Indie heroes Alt J had the honour of bringing Best Kept Secret 2015 to a close, performing a fantastic headline set on Stage ONE. Just as with their Heineken Music Hall show in February, the set opened with Hunger of the Pine’s bleeping Miley Cyrus samples, before leading into older favourite Fitzpleasure. Its heavy bass drop and tapped drums (courtesy of Thom Green) accompanied vocalist Joe Newman’s absurd lyrics perfectly, summing up everything that Alt J do well in one song. “Tra la la” sang the whole crowd during its ‘chorus’, before the Spanish guitars of Something Good helped the show pick up in pace. The set leaned dre equally from both debut album An Awesome Wave and 2014′s This Is All Yours, with the main set climaxing in the latter’s The Gospel of John Hurt in magnificent style. Earlier in the set, the band combined Bloodflood with its recent sequel, Bloodflood Pt II, for the most magical moment in the show. Once part one fed into part two, a sense of realized beauty flowed across Hilvarenbeek. “Dead in the middle of the C-O-Double M-O-N” sang Newman in his most drawn-out and serene style, melting hearts throughout the crowd. The band did something similar later on, combining This Is All Yours’ Nara and Leaving Nara to make way for show closer Breezeblocks. Breezeblocks is Alt J’s signature track, culminating in a heartfelt chorus of “please don’t go, I love you so”. This line was repeated continuously once the band left the stage, undoubtedly proving their worth as festival headliners. Alt J’s rise has been steady, and they’re now finally at a point where their music perfectly complements the way they’ve risen through the ranks. You couldn’t picture a better festival closer even if you tried.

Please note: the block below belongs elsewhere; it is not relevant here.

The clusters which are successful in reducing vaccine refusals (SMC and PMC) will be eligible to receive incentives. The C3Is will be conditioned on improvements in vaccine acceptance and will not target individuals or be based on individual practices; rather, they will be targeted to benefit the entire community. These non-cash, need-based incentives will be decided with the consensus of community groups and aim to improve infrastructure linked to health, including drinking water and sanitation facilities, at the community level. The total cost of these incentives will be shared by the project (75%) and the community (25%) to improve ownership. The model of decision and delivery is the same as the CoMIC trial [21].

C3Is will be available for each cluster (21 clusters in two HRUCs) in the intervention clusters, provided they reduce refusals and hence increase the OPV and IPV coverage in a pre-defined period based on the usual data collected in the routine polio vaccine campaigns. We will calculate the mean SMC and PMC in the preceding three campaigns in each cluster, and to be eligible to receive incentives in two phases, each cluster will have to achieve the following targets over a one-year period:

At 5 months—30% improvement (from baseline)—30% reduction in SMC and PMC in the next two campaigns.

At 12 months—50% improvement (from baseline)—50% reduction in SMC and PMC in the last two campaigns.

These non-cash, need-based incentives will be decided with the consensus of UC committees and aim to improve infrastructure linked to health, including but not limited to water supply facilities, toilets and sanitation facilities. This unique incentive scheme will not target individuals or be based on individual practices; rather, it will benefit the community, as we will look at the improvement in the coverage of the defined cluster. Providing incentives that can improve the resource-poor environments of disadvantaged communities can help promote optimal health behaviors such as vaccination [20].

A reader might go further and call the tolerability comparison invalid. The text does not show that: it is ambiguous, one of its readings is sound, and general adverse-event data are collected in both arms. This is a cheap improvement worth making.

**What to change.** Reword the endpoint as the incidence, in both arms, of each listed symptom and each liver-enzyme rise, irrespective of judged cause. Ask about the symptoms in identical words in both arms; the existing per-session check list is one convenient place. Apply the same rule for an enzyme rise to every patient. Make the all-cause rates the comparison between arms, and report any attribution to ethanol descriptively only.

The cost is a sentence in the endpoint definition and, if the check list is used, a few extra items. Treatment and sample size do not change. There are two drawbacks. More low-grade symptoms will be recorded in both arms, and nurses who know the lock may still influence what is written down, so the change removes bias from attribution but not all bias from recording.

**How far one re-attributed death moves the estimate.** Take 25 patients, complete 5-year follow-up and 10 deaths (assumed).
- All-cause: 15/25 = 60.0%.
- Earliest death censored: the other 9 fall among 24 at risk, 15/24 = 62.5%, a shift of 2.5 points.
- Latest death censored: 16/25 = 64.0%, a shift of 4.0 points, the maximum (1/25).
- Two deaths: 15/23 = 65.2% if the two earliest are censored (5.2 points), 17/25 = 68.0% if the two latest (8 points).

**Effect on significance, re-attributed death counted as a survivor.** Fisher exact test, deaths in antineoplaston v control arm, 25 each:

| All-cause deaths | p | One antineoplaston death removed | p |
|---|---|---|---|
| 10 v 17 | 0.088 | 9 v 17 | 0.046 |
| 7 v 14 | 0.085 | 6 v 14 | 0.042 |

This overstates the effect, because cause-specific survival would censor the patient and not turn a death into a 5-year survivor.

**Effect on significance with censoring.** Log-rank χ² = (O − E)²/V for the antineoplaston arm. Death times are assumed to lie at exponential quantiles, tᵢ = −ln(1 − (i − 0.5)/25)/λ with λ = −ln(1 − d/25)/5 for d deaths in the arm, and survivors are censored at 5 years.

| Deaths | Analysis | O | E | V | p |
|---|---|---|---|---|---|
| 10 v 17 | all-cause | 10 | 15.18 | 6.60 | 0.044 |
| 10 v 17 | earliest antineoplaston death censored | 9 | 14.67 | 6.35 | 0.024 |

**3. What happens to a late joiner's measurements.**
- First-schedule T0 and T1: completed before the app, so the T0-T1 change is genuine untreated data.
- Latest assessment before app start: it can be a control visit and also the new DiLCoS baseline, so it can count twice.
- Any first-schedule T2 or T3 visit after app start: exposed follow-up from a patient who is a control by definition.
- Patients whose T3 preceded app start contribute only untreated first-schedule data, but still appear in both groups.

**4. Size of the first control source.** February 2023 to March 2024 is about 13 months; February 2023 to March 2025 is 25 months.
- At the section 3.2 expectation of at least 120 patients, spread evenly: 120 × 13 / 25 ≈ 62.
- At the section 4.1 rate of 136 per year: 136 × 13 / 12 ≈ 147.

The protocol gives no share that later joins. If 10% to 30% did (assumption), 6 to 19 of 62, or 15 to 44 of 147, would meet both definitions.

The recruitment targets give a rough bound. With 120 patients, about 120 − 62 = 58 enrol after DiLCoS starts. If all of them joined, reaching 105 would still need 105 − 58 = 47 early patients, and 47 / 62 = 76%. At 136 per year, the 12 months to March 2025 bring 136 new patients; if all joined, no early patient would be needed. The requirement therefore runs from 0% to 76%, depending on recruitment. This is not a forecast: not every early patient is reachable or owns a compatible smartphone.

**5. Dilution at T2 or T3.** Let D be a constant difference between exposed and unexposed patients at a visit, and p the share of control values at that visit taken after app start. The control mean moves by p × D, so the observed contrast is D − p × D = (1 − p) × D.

And with that headline set, Best Kept Secret 2015 had come to a triumphant close. The festival will return for its 4th edition next year, taking place from the 17th till the 19th of June. Will we see you there?